Rome: The Redemptorist community, with the parishioners, celebrates 125 years of ministry at San Gioacchino church


The pandemic had prevented the Roman parish of San Gioacchino in Prati, in the shadow of the Vatican, from a meaningful tradition, but this year, ahead of the Synod in the Vatican, the parish’s families and pastor, ‘Padre Pietro,’ join together to relaunch a special parish celebration full of faith and cheer.

The parish of the Basilica of San Gioacchino in Prati, in the backdrop of the Vatican, was able to resume its special tradition of a parish celebration this year, after the pandemic had caused an abrupt suspension to the gathering.

“In the most sincere and authentic sense, the parish’s families,” says Father Piotr Sulkowski (or simply ‘Padre Pietro‘),  San Gioacchino’s pastor,  “embraced the idea of the Pope’s calling for ‘a Church that goes forth’ to step out, embracing the parish community, and beyond.”

The September 30th tradition, which took place as the Synod’s ecumenical prayer vigil was happening simultaneously blocks away, was brought back to life by the church’s pastor, with the help of the parish’s family group.

Padre Pietro leads the Redemptorist-run parish that has an important role in Prati, an elegant quarter of families, lawyers, and shopping, by offering several daily Masses (even at 1 p.m., in response to the lawyers in the area, who wished to go to Mass during their lunch break), Eucharistic adoration, Stations of the Cross during Lent, Advent celebrations, Catechism classes for children, and beyond. Ahead of the Synod, he has also led various encounters on the theme, welcoming participation and input from all.

He told Vatican News how it has not always been simple facilitating a sense of community in the parish, surrounded by tourists, shopping and courthouses. Also, the cost of purchasing or renting in the area around the parish, he acknowledged, has made it challenging for many parishioners, to actually consider the quarter, their actual, or long-term, home.

Embracing Pope Francis’ Church ‘that goes forth’

For these reasons, he shares, it has become all the more precious to have this community put this much energy and time into this initiative, which ahead of the Synod, truly shows a ‘Church that goes out.’

Padre Pietro admits that, despite the massive participation for the events, especially the dinner, he had a slight concern that there could be less interest in the Mass and moments of prayer. However, he revealed that the Church filled up and there was great reverence, faith and presence.

A celebration to remember

For the celebration, the families literally spent months preparing and closed off — with the proper permits — streets of the quarter, showing how truly meaningful was the engagement to the quarter.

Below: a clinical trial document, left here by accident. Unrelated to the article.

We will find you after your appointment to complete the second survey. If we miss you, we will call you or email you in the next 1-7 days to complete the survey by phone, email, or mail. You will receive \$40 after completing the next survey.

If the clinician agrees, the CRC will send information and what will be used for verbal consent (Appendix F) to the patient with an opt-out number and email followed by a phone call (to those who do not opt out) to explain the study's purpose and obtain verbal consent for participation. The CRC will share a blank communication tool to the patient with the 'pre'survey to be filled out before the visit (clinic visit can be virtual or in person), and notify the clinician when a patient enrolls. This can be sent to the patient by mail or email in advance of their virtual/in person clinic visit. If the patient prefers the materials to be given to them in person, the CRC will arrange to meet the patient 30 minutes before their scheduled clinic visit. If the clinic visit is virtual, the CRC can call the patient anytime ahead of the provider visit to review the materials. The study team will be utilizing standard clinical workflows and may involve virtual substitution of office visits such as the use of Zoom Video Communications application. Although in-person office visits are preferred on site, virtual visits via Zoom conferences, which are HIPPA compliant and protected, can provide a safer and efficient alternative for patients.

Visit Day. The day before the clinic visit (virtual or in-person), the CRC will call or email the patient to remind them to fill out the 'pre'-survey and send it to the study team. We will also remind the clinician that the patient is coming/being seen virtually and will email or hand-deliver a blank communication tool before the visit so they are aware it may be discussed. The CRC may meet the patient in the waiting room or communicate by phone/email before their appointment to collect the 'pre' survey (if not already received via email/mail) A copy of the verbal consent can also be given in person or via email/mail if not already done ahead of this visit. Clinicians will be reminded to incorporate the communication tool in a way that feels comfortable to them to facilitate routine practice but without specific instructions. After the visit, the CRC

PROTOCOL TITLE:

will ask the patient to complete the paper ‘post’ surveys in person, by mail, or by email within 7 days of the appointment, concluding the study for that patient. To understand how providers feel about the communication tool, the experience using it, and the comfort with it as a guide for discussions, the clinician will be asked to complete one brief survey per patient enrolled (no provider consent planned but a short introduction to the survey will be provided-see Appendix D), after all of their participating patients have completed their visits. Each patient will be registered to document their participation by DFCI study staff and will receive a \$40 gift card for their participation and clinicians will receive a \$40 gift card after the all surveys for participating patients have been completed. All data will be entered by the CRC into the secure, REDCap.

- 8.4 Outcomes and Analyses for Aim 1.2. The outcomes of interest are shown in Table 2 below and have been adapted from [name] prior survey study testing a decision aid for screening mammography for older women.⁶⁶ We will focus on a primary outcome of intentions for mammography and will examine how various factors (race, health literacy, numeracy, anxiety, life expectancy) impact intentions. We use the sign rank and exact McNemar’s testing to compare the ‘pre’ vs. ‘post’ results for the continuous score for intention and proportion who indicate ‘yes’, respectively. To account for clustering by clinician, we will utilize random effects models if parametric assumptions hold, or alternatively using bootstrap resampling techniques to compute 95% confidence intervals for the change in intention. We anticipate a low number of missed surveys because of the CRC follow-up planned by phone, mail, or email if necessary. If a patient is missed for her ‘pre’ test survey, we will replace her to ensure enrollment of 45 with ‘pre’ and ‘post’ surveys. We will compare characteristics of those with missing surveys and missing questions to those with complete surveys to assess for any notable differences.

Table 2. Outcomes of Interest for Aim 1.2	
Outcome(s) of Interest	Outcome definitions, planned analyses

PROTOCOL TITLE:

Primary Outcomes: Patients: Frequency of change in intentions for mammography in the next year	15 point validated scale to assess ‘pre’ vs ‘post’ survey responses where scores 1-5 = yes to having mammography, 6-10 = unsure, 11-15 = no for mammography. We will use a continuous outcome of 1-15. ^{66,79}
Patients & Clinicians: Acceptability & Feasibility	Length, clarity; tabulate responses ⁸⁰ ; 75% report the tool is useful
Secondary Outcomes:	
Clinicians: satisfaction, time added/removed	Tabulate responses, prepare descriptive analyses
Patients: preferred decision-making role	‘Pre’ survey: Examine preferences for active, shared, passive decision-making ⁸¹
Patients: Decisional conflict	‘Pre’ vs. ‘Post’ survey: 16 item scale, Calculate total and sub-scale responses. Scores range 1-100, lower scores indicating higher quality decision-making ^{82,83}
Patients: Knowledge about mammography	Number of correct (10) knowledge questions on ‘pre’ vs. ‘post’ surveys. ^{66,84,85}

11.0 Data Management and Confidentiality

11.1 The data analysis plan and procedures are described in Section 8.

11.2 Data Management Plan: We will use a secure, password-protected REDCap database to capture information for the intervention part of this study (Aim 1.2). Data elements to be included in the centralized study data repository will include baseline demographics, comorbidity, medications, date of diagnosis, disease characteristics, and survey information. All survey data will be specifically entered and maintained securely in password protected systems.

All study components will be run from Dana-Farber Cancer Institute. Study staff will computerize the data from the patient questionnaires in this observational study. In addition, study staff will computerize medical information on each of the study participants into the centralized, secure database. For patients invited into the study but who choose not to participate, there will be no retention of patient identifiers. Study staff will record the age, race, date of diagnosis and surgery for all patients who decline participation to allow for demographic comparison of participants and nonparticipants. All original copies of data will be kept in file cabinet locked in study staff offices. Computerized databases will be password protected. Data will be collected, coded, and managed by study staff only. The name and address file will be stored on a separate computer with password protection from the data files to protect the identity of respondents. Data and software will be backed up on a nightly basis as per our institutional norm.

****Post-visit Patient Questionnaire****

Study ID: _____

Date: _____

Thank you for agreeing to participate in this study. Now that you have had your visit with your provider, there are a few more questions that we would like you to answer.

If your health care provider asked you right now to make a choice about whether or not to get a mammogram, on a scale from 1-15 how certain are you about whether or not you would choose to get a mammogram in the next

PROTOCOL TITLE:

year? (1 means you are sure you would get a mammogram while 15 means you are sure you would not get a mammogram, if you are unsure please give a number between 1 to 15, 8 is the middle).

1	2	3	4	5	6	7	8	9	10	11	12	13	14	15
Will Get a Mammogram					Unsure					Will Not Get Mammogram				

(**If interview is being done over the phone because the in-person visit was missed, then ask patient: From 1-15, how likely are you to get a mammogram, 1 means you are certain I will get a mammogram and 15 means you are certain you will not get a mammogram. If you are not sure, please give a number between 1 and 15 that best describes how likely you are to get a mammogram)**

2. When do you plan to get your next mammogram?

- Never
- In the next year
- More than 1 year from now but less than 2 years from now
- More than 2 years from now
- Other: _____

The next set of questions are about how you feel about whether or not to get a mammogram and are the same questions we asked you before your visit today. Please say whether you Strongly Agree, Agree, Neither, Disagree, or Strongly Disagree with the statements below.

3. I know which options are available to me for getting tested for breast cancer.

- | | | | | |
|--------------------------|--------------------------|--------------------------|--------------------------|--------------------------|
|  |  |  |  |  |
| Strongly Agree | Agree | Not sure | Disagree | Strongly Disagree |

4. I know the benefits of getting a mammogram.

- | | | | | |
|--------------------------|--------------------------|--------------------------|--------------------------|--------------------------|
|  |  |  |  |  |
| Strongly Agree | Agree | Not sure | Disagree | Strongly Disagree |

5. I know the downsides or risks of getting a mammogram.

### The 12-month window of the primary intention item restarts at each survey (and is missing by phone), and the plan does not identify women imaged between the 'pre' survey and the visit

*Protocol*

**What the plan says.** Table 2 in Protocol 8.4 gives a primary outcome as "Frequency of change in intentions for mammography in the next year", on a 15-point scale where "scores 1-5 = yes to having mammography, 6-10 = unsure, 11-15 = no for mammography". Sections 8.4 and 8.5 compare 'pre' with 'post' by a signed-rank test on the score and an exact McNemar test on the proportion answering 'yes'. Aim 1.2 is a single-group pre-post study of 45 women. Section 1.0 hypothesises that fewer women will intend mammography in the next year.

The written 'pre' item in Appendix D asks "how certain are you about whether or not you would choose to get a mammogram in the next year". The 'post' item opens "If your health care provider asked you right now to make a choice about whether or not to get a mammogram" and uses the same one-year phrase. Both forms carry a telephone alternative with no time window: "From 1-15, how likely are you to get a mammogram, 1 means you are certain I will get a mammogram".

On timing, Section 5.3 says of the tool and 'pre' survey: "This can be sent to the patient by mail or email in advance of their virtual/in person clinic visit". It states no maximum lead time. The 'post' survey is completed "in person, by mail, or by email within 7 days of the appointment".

In addition to offering several Masses and many moments of prayer, the festivities saw children playing, adults dancing, and elderly singing.

During the official celebration on Saturday, there was, of course, cake, and even fireworks!

Leading up to September 30th, the parish that has as its namesake Jesus’ grandparents, but in particular, Jesus’ grandfather, San Gioacchino (St. Joachim), also dedicated several Masses full of prayer for the nonni, that is to say ‘grandparents.’

Revival of the quarter’s identity

During this weekend’s events, the Secretary of the Vatican’s Dicastery for Divine Worship and the Discipline of the Sacraments, Archbishop Vittorio Francesco Viola O.F.M., celebrated Mass for the parish community on Sunday.

His homily struck a chord with parishioner, Giusy Rabbito, who, part of the family group, along with her husband and little boy, Carlo, collaborated in the Feast’s organization.

“It was exciting to have San Gioacchino’s first parish celebration since the pandemic,” she told Vatican News, noting the celebration had “great evocative power, because it serves to tell our story.”

“Seeing our children playing in the street as they used to do, parents relaxed and chatting, dancing and singing in front of the churchyard, protected by the starry dome of our Church, I truly believed revived the sense of aggregation and identity of the neighborhood.”

Archbishop Viola’s homily during the solemn Sunday celebration, she noted, “made us reflect on this collective moment that also makes us observe the changes in our community. Many of us have now become parents, others have just moved nearby, and others have chosen to move so that they are closer to the parish.”

Faith and fatigue of the families

Over the years, the church’s families, through the parish group, and their own cultivating of friendship, have shared together their unique stories of faith, togetherness, and struggles. They meet together, reflecting on relevant themes.

They are determined to do this despite their little ones ‘vocalizing,’ singing, or running in and out of the room, as they chat, ahead of sharing a nice Sunday lunch together. They have taken to heart the Holy Father’s words after each Sunday Angelus to have a buon pranzo (‘good lunch’).

One should also note that the Parish of San Gioacchino has always been a special and historic space. During the Second World War, it also had a notable role in hiding Jewish people from the Nazis, and has chapels separated by country, which draw faithful from around the world during their stay in Rome.

credit: Deborah Castellano Lubov, Celebrating 125 years of the roots of Rome’s San Gioacchino in Prati [original title]/
Photos: Parrocchia San Gioacchino in Prati (Facebook profile)